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I am working on an app for sending commands to Maya, much like the iOS app CameraMan. However, I am looking for a way to make this web-based, rather than building a native app. I believe this can be done, but I'm stuck on how to make that initial connection. Maya creates a commandport that is accessible via a specific ip address:port number. I can send commands from Eclipse, for example, or even short python scripts. I've seen this in action in a native app, but how to do this through Javascript?

Maya does offer a browser plugin that does this, but of course it's a plugin and won't work on mobile browsers nor can I customize it for the exact application I'm trying to make.

By way of background, I have basic knowledge of Javascript, Python, and MEL scripting.

Update: I should specify that I'm not looking to control Maya over the internet. Rather, I'm looking for a way to make a connection over a local network, where I know the ip address, just like the CameraMan app I referenced above (just not as a native app).

Update 2: Unfortunately, this project is a bit of a no-go at this point. What I didn't realize was that in order to enable websockets on the Maya "server," I'd need to implement some third party libraries. Fine for individual use, but not if I'm trying to release a tool for other people.

share|improve this question
In this example, is Maya running on the web server (one centralized location), or at the clients computer where the web page is being viewed? – Ben Felda Jan 22 '13 at 19:00
Maya is running on a desktop connected to a local wireless network. The web-app is running on a mobile device also on the same wireless network. – GeoffB Jan 22 '13 at 20:02
Ergo Maya is running on a server, even a desktop can be a server. However this requires it to actually serve data. The problem is still the same as if it were a server in any case. – joojaa Jan 22 '13 at 20:31
Oh and by the way local network in this case equals to internet. The server architecture of the world does not distinguish the difference same tubes how they are limited is your network admins job. For the app programmers perspective its all the same, especially since your browser can not do anything else. – joojaa Jan 22 '13 at 22:12
up vote 1 down vote accepted

Everything is possible, might not be practical or in this case the license of Autodesk might be a tiny problem. First lets define JavaScript a bit better, see JavaScript is a programming language and the web browser embedded JavaScript is bound by the browser. Its not a general thing about JavaScript, not all JavaScript runs in a browser. The JavaScript inside a web browser bound by the security rules of a browser and a browser can not in general communicate with the overall system just with the data inside the webpage and a server. So in order for java script in browser to talk to Maya you need a server connection.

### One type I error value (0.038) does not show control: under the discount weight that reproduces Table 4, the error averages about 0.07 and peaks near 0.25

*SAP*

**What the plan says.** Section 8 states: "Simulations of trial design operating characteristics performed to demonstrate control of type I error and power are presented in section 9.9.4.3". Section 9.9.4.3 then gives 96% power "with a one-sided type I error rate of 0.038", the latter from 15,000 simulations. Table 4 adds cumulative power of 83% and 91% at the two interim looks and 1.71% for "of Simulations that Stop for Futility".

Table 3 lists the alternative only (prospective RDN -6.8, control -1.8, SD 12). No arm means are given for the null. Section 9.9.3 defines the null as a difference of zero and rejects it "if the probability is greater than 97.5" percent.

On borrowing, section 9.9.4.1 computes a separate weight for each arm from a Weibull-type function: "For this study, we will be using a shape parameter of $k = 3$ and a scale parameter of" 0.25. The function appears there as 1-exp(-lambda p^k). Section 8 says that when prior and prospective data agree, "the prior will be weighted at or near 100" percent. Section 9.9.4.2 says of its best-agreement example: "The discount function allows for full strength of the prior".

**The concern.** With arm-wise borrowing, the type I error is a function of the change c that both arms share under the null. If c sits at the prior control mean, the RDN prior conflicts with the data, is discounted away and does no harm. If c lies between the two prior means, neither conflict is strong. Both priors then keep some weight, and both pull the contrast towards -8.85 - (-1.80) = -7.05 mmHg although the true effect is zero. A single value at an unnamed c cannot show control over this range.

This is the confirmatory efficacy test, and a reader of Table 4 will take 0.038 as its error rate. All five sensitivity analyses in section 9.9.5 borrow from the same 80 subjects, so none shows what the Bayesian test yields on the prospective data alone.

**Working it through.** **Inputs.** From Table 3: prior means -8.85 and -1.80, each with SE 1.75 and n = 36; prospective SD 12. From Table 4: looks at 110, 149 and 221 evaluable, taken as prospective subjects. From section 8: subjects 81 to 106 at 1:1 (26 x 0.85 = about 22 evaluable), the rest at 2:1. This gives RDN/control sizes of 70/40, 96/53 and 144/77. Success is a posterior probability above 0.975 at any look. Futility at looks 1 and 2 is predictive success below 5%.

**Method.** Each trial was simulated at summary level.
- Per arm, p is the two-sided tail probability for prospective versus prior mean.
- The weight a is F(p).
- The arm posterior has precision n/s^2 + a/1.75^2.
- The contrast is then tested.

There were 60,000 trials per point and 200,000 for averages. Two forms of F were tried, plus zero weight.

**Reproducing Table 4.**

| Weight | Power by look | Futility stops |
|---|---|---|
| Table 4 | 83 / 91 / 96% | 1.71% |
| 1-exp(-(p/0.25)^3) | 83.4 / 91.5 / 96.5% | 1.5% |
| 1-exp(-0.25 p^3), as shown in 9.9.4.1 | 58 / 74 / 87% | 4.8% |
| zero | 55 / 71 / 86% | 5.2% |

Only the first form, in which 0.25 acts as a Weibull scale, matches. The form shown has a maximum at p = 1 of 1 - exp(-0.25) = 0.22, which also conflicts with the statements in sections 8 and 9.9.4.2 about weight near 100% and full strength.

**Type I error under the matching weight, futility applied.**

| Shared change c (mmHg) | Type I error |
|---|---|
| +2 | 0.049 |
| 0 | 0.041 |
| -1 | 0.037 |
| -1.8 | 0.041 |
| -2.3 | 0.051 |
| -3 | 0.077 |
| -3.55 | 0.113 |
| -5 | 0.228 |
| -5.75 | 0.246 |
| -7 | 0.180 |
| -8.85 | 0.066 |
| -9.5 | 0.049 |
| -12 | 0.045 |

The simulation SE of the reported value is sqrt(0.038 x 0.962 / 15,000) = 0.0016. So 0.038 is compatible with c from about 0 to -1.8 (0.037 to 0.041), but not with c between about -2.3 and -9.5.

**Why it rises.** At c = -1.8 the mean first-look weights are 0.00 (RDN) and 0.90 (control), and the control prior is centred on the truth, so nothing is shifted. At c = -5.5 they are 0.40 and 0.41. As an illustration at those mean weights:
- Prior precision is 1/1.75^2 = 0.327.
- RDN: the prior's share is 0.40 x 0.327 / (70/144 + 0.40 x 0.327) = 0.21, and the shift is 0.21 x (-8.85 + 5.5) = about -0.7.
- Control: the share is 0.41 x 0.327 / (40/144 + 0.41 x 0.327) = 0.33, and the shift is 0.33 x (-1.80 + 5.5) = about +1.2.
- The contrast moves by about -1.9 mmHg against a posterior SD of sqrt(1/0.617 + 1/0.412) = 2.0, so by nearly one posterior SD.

Wrapping Maya as a web server is possible, I have done it in past with mel. Doing it with python would be easier. You can find existing demo code on CreativeCrash, tough its more of a proof of concept than anything else. There is not much you can do with the demo except introspect the open scene. Contrary to what some posts say the code should work as is. Its just hard to remotely debug peoples firewalls, as most firewall software will block the server unless otherwise stated, many users block entire Maya from the outside world with a override so be sure to check those things carefully.

Alternatively you can just take a existing java script telnet tool and telnet to a non filtered Maya command port and directly call mel/python inside Maya over that. Something like anyterm would fit the bill. I've successfully used Maya with a phone ssh application before to fix a script error on a my vacation. This could be a easier attack vector if you need to just have programmatic access.

When you do something like this be sure you understand that there is a big security problem involved with this. Maya has full user access to the system, often full admin access. Maya can call everything on the computer at user level so nothing stops an attacker to take over the entire computer remotely.

PS: to be honest using a remote desktop or VNC over a private virtual network would probably be much better option.

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This is a very interesting idea. I'm curious though if there's a way to avoid having to wrap Maya as a web server. If you don't need to do that when working locally (like sending commands from Eclipse) or from a an iOS device on the same local network (as in the CameraMan app), then is it possible to do the same through a simple web-app? I also like the idea of the javascript telnet tool, although I'll have to figure out how that could be automated to use the accelerometer data I'm collecting in the web-app. Also, I just learned the commandPort in Maya takes regular UTF-8 command strings. – GeoffB Jan 24 '13 at 18:12
No, any communication forma browser form your browser is always a client server connection. Besides most maya scripting connections just send the data over a socket so same technology. Maya already knows how to serve stuff not just meaningful in web context. Of course On a local machine one has more IPC options. BUt over the network you don't have ANY other options except sockets. – joojaa Jan 24 '13 at 19:44
Okay, just had the chance to try it this past weekend, and it's basically awesome. Now, two new questions/issues have come up. First, I'd like to use websockets, so I need to figure out how to set up the Maya "server" to do that. Second, I'd like to build the server in Python, but don't know how to get started on that. – GeoffB Feb 4 '13 at 15:24

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